The co-founder of home brand Serena & Lily has a new retail baby -- Boon Supply. It’s an online shop letting customers buy home essentials and donate to good causes. Yahoo Finance’s Alexis Christoforous sat down with Boon Supply's Lily Kanter.
The co-founder of home brand Serena & Lily has a new retail baby -- Boon Supply. It’s an online shop letting customers buy home essentials and donate to good causes. Yahoo Finance’s Alexis Christoforous sat down with Boon Supply's Lily Kanter.
Wall Street is expecting Canadian Pacific to raise its offer for Kansas City Southern even at the cost of more debt to win the bidding war with larger Canadian railroad rival Canadian National. In the latest twist to the takeover saga, the U.S. railroad operator on Thursday accepted Canadian National's $33.6 billion offer, leaving Canadian Pacific just five business days to make a new offer. Analysts said Canadian Pacific was unlikely to let go a chance to be the first railway spanning the United States, Mexico and Canada easily even though it had said it would not leverage its books to outbid Canadian National.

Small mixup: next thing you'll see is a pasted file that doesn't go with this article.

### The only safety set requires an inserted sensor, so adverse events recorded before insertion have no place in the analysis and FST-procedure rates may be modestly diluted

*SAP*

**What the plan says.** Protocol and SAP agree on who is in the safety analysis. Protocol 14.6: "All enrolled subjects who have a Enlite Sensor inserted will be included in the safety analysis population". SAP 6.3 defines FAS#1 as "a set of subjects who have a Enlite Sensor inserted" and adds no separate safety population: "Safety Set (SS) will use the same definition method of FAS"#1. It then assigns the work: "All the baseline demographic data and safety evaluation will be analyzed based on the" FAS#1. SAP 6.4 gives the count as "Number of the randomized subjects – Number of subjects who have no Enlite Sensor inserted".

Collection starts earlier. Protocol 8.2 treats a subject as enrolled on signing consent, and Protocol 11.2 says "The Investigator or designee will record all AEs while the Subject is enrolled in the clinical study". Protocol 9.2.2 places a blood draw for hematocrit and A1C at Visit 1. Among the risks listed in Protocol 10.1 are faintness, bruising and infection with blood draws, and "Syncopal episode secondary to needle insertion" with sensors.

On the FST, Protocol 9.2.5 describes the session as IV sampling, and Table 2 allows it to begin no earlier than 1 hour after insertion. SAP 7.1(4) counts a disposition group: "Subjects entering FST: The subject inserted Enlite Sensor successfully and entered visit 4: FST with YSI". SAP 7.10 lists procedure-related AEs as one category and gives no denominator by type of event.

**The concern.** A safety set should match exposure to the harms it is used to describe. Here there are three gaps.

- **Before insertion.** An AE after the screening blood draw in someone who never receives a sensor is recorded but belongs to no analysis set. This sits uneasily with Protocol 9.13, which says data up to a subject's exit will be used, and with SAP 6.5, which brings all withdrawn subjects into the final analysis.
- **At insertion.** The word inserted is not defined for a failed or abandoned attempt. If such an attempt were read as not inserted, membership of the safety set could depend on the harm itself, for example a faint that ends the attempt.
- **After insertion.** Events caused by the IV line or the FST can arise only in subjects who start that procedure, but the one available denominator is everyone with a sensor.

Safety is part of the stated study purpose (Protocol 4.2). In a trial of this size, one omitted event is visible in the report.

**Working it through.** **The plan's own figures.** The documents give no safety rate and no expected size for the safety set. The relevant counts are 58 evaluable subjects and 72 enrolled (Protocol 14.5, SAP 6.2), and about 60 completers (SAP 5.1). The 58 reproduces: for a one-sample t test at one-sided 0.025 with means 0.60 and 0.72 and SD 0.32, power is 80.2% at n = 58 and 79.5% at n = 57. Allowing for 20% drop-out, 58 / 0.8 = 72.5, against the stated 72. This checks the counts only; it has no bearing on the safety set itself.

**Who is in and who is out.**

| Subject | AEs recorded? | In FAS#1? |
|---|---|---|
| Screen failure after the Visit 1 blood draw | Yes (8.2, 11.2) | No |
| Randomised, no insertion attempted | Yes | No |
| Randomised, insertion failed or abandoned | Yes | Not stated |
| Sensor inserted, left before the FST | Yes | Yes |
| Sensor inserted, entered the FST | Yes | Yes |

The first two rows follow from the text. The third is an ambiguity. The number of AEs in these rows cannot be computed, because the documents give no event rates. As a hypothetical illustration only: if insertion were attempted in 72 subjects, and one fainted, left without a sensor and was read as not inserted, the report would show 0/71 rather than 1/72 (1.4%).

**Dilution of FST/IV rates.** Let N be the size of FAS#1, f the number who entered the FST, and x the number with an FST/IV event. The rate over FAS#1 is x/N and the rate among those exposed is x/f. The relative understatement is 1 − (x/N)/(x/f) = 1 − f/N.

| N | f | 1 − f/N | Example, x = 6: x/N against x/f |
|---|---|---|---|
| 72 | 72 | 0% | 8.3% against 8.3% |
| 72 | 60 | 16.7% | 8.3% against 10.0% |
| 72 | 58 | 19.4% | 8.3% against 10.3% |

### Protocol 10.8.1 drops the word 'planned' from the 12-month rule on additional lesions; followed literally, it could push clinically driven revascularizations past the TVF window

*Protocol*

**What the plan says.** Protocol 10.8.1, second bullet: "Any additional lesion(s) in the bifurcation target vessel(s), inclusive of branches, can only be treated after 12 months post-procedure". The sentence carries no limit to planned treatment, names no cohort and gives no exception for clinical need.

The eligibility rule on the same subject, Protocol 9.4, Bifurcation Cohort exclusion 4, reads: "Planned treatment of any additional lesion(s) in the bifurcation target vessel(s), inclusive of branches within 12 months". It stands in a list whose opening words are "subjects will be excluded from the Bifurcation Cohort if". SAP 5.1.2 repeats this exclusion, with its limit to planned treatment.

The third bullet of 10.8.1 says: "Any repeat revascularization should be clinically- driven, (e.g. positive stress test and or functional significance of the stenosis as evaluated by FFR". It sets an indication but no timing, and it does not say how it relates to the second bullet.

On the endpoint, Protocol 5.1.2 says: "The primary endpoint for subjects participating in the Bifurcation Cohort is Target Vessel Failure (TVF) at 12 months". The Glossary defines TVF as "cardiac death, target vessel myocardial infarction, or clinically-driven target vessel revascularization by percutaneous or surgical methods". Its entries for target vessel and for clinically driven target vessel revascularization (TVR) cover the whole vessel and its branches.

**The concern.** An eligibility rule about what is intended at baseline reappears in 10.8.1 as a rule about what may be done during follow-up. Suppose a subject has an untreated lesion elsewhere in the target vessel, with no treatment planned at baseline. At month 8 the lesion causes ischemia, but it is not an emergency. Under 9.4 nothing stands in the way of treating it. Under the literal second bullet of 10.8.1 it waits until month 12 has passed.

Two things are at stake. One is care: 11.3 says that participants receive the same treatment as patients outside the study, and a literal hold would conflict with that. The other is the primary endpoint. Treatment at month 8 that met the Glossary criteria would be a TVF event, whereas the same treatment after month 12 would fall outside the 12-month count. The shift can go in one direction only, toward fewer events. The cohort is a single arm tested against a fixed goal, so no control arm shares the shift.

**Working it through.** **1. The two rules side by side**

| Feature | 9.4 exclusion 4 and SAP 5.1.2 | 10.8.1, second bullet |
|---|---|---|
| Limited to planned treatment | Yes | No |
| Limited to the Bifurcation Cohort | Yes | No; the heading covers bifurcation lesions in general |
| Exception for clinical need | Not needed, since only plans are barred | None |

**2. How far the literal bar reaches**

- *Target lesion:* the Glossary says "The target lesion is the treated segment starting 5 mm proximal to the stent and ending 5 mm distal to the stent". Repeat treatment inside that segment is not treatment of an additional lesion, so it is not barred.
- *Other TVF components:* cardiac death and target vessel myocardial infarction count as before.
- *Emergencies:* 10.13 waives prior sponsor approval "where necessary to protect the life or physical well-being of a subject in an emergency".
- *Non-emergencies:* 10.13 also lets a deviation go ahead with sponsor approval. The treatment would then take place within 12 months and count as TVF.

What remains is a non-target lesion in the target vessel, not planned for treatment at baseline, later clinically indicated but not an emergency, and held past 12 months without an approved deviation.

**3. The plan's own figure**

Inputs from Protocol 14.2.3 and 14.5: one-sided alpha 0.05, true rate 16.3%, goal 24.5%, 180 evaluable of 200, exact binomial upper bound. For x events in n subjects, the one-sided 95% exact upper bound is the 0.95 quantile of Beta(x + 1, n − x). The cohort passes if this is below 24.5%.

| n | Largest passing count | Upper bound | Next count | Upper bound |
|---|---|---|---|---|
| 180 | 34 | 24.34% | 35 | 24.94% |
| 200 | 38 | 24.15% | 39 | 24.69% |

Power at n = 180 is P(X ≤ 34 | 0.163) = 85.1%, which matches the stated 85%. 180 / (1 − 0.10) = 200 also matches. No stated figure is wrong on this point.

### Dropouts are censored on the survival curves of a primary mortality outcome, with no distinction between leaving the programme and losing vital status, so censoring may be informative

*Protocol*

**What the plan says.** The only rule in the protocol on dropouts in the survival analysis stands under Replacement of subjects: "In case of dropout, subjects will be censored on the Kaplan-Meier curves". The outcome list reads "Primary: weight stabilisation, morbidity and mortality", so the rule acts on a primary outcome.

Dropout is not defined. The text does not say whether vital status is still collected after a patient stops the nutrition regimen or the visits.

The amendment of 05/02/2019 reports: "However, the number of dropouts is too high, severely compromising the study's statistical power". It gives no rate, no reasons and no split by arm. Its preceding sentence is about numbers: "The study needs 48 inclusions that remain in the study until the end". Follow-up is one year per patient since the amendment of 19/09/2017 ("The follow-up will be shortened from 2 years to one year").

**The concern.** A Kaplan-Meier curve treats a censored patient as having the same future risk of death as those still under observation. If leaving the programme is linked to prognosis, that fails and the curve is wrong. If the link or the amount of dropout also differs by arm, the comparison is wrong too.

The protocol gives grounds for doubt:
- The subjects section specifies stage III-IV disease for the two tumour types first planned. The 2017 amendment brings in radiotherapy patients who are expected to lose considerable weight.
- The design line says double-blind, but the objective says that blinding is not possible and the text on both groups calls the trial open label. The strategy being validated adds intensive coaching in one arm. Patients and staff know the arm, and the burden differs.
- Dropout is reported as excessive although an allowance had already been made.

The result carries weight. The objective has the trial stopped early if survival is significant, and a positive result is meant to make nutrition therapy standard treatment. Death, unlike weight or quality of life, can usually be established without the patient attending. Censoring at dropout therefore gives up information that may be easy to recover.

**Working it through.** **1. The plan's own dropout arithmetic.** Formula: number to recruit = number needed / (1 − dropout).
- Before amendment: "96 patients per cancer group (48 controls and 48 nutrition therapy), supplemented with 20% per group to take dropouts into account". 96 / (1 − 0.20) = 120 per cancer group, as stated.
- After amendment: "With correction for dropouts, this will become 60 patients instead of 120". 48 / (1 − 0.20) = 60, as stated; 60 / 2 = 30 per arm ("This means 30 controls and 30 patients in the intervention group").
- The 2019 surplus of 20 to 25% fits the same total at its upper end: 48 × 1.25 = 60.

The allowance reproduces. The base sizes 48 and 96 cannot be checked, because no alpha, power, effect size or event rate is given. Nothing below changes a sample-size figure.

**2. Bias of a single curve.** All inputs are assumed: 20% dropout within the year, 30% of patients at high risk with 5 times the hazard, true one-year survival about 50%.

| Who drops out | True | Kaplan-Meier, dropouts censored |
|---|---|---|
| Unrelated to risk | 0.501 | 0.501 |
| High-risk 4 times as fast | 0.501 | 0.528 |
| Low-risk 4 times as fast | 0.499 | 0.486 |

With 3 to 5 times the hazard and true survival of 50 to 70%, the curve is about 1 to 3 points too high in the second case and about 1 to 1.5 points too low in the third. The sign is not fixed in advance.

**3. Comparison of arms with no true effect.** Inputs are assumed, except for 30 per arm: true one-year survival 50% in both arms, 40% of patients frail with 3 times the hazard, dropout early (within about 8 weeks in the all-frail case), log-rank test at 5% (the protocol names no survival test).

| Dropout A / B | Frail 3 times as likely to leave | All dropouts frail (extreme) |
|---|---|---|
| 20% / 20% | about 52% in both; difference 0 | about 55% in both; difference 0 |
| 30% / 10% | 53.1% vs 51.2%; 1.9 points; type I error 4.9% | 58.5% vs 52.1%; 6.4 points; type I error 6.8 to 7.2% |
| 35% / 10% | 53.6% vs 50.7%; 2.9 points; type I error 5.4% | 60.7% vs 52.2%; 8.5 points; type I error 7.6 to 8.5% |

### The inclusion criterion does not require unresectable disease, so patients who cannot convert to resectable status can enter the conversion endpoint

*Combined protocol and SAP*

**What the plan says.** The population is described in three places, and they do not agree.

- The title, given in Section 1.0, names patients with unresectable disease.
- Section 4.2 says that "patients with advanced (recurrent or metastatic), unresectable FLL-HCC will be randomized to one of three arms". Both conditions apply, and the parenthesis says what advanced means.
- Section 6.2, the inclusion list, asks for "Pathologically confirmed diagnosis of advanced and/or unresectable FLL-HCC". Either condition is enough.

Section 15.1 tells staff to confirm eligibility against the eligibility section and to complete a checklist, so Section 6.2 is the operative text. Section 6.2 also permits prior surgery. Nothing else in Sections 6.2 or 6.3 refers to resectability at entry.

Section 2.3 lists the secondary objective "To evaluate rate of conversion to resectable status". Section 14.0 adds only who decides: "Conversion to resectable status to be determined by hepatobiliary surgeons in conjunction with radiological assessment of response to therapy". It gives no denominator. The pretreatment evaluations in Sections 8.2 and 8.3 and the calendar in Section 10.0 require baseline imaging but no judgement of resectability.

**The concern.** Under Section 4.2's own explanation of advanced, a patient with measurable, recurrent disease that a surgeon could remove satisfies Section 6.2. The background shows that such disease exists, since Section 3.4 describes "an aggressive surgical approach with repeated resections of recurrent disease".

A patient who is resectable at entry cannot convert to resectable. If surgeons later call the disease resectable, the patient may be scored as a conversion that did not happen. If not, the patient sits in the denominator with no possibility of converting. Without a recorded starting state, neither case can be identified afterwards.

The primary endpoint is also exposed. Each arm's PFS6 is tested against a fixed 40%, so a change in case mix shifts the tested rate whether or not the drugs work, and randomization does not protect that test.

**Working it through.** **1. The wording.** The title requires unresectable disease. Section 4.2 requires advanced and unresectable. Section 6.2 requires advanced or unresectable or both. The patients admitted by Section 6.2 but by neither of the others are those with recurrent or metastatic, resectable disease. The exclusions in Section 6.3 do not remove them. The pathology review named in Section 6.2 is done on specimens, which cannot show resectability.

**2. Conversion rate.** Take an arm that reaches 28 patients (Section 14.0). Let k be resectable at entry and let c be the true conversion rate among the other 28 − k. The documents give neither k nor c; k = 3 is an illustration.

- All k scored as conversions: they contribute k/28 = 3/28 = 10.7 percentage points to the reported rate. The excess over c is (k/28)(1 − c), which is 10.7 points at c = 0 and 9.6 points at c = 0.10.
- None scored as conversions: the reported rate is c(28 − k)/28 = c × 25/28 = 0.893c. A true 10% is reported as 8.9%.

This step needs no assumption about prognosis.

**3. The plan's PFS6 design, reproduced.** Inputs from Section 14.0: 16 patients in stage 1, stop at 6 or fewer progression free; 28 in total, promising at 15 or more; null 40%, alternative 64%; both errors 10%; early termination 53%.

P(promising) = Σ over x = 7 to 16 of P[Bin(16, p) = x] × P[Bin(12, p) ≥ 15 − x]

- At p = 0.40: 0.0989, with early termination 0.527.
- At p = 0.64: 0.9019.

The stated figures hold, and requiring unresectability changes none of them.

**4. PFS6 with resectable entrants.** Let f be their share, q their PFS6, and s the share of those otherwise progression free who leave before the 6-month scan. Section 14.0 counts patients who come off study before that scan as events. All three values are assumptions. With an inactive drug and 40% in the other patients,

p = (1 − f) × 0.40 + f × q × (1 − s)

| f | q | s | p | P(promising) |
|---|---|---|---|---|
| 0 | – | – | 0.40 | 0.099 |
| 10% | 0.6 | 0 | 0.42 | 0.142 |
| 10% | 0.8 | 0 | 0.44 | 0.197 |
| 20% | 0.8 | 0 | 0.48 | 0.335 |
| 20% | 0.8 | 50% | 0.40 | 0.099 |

(Bloomberg) -- The Bank of Canada is closely monitoring recent gains in the nation’s currency, to ensure the appreciation doesn’t create headwinds for the nation’s economic outlook, according to the central bank’s head.At a press conference Thursday, Governor Tiff Macklem said the recent appreciation reflects in part higher commodity prices, which are good for the nation’s economy. Still, a continuation of the gains could begin to pose a risk to the central bank’s most recent forecasts released last month, which assumed an exchange rate of $0.8 per Canadian dollar.The Canadian dollar is up 4.9% so far this year, the best performing major currency. It weakened after Macklem’s comments, falling to C$1.2179 per U.S. dollar, or $0.8211 per Canadian dollar at 1:12 p.m. in Toronto trading.“If it moves a lot further that could have a material impact on our outlook and it’s something we’d have to take into account in our setting of monetary policy,” Macklem said Wednesday. “If the dollar were to continue to move -- particularly if its not reflecting good developments for Canada -- that could become more of a headwind on our export projection.”The Canadian dollar has been tracking resource prices higher this year. The Bank of Canada commodity price index -- a gauge that tracks movements of commodities produced in the country -- has hit the highest since 2014 after gaining 30% so far this year. Excluding energy, the index is at an all-time high.But the currency also appears to have gotten a lift from Macklem’s messaging, after the Bank of Canada last month accelerated the timetable for a possible interest-rate increase and pared back its bond purchases.“Macklem only said that if the currency were to appreciate absent fundamental reasons, then they’d be more concerned about competitiveness implications but that so far that’s not the case,” Derek Holt, an economist at Bank of Nova Scotia, said by email.For more articles like this, please visit us at bloomberg.comSubscribe now to stay ahead with the most trusted business news source.©2021 Bloomberg L.P.